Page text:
This particular section was introduced for the first time in the Companies Act 2013. It was to have effect from April 1, 2014. The words “financial year” were substituted for “calendar year” by the Companies (Amendment) Act, 2017.[vi]
This section is self-explanatory. As per this section, every company registered under this Act must have at least one Director Resident in India, for a period of 182 days during the previous financial year. Such Directors are often referred to as “Resident Directors”.
If any company contravenes this provisions, the company and the officer of the company who is in default shall be punishable with fine which shall not be less than fifty thousand rupees but which may extend to five lakh rupees. This certainly acts as a deterrent.
Section 149 (3) of the Companies Act, 2013 has certainly caused some degree of inconvenience to wholly-owned foreign subsidiaries and NRIs willing to carry out business in India, however, its benefits can hardly be overestimated.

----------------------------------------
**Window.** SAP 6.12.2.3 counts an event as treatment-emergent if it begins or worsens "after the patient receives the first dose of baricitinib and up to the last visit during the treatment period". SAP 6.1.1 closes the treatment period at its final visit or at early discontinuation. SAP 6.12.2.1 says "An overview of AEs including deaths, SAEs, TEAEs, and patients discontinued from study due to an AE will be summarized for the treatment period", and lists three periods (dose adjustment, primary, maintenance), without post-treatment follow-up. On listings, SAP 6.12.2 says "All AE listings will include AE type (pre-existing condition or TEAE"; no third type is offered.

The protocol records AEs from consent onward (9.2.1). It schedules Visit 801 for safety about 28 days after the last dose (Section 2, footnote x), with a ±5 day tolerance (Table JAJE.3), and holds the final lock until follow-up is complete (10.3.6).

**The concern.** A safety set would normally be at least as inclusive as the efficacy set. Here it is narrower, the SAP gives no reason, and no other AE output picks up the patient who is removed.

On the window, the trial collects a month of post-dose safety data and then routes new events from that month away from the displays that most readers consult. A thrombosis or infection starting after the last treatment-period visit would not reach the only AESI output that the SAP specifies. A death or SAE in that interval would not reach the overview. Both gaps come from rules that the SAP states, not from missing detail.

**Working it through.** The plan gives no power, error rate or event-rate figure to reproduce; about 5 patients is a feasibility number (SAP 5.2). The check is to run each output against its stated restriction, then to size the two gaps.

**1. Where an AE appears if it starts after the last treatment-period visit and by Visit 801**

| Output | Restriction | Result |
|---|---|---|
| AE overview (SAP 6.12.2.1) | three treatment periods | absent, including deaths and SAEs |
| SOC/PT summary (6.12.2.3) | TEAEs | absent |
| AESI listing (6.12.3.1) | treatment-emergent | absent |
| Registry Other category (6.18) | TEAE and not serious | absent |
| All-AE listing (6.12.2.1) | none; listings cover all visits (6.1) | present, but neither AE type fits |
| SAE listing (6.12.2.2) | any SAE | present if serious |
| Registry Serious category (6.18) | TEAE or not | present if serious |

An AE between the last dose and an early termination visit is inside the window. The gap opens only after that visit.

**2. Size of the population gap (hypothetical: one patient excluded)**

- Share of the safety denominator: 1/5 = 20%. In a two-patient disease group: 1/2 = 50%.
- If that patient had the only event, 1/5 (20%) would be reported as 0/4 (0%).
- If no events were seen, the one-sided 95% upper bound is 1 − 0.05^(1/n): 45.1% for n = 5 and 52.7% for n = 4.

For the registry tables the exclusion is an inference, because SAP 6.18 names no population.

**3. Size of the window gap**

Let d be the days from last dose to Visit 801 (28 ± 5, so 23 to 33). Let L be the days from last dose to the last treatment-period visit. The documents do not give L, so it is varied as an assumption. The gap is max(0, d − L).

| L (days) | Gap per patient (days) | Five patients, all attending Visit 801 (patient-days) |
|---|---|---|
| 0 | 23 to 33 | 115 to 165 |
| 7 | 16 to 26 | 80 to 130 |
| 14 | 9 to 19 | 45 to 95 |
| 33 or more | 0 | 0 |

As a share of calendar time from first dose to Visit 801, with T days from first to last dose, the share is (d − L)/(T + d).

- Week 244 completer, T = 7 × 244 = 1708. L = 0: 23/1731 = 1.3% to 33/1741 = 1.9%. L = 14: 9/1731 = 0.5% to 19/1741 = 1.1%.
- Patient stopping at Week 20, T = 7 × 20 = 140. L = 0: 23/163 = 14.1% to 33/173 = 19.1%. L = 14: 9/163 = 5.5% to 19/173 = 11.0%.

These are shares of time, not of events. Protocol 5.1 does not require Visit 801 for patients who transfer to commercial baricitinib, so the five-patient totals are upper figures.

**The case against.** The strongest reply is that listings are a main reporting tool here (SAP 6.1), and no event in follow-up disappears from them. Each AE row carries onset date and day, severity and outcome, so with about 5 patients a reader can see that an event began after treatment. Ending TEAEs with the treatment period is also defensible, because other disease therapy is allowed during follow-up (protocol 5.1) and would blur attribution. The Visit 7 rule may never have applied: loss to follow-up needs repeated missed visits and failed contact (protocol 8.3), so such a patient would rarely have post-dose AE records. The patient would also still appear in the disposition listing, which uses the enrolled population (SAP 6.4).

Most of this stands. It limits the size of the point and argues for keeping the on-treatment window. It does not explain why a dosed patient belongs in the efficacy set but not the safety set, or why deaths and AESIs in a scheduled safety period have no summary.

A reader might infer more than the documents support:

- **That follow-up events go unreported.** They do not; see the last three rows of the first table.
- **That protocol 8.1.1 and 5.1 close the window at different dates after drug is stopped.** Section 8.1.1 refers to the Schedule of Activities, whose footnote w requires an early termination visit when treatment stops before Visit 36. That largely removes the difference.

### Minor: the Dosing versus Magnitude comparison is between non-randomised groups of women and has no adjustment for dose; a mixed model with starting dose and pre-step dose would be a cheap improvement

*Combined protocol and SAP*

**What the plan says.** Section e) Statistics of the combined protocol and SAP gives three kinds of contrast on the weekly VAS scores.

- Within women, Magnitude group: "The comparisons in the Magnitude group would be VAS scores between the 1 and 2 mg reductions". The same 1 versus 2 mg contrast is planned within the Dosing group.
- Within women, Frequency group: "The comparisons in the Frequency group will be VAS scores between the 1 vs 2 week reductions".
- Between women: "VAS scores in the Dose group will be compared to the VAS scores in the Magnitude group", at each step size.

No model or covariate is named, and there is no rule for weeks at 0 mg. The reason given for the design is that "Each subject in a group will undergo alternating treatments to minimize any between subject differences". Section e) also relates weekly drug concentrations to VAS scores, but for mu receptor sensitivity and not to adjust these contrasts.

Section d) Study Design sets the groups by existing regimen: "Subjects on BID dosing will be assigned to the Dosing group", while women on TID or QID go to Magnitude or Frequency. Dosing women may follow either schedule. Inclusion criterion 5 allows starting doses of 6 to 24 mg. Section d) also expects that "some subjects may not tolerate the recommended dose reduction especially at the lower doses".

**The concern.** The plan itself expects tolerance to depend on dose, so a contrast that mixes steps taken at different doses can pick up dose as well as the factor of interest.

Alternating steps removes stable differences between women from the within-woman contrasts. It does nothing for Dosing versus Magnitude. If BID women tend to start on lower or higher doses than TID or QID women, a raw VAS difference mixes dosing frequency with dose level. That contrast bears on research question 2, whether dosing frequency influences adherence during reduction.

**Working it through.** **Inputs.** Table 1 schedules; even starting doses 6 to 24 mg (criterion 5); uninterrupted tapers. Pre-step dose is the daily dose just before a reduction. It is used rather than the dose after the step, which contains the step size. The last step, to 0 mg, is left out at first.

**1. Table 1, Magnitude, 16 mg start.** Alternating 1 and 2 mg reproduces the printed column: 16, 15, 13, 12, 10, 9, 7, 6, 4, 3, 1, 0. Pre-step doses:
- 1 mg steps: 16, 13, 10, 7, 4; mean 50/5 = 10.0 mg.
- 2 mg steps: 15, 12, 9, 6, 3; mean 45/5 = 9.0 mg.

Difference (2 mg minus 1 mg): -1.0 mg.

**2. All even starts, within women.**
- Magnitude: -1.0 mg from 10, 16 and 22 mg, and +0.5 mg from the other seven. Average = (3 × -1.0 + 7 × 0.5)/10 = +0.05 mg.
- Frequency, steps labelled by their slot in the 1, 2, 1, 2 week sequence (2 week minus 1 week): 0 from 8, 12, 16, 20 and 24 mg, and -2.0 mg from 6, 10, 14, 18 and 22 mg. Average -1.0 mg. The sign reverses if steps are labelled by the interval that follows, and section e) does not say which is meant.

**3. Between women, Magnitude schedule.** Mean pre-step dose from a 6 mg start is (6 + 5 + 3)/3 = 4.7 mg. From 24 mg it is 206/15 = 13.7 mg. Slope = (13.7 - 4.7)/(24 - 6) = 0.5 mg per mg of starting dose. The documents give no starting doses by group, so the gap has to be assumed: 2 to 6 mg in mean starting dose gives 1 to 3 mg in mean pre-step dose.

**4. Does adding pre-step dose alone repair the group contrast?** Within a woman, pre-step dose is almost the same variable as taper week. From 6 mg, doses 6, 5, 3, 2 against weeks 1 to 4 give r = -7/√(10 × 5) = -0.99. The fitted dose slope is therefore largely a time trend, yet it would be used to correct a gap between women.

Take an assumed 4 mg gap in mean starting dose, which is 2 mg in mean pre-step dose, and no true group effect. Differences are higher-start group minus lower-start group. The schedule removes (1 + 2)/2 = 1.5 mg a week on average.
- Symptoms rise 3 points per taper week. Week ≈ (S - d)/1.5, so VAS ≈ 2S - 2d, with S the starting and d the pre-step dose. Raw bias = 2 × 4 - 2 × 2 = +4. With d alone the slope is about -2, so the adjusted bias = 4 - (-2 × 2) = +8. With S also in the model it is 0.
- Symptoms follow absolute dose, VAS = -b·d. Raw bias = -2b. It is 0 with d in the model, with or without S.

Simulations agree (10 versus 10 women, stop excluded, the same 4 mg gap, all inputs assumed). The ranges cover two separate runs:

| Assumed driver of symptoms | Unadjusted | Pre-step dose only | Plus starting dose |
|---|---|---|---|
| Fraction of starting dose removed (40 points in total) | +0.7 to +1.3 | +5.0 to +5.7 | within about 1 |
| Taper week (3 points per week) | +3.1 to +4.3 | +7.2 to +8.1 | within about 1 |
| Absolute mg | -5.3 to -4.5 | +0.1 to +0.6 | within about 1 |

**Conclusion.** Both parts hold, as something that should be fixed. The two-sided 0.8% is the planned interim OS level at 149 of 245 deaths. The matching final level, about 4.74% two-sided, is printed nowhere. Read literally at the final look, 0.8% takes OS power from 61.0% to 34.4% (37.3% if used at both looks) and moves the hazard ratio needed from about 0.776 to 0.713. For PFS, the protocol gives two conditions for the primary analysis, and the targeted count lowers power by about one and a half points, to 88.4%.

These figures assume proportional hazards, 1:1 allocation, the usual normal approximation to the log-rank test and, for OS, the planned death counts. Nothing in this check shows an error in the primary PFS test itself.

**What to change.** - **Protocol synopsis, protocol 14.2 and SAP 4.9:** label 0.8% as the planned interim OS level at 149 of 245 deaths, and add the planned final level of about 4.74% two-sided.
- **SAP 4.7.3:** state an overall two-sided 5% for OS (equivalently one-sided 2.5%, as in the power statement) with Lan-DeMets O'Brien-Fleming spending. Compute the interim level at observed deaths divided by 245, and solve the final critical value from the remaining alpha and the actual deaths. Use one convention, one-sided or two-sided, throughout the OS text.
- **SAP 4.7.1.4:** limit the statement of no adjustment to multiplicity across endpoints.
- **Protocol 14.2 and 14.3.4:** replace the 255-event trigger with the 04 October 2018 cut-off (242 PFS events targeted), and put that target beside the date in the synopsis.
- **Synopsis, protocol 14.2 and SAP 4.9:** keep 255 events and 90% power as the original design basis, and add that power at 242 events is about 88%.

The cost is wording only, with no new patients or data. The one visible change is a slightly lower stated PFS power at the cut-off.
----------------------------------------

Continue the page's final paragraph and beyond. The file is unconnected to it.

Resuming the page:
This section has had a profound impact on foreign subsidiaries as well as companies run by NRIs. The objective behind the introduction of this section was to ensure greater involvement of Directors in the day to day affairs of the Company as well as to secure the recurring need for statutory compliance.
Now companies are compelled to have on their board at least one Resident Director, unlike the situation prior to April 1, 2014. Now local representation of the company is mandatory. This section provides the Government with the opportunity of holding someone locally available, responsible in the event that the company should indulge in any violation of the law. Ensuring stay of at least 182 days improves the functioning of the company since there is a Director who is well versed with India’s constantly evolving business climate and customer demands.
Moreover, India is not ploughing a lonely furrow. A similar need for such a provision has been felt in countries like Singapore, Australia (which are also based on the English Common Law system, like India) and Mauritius among other countries, which have a similar provision in their Company Laws.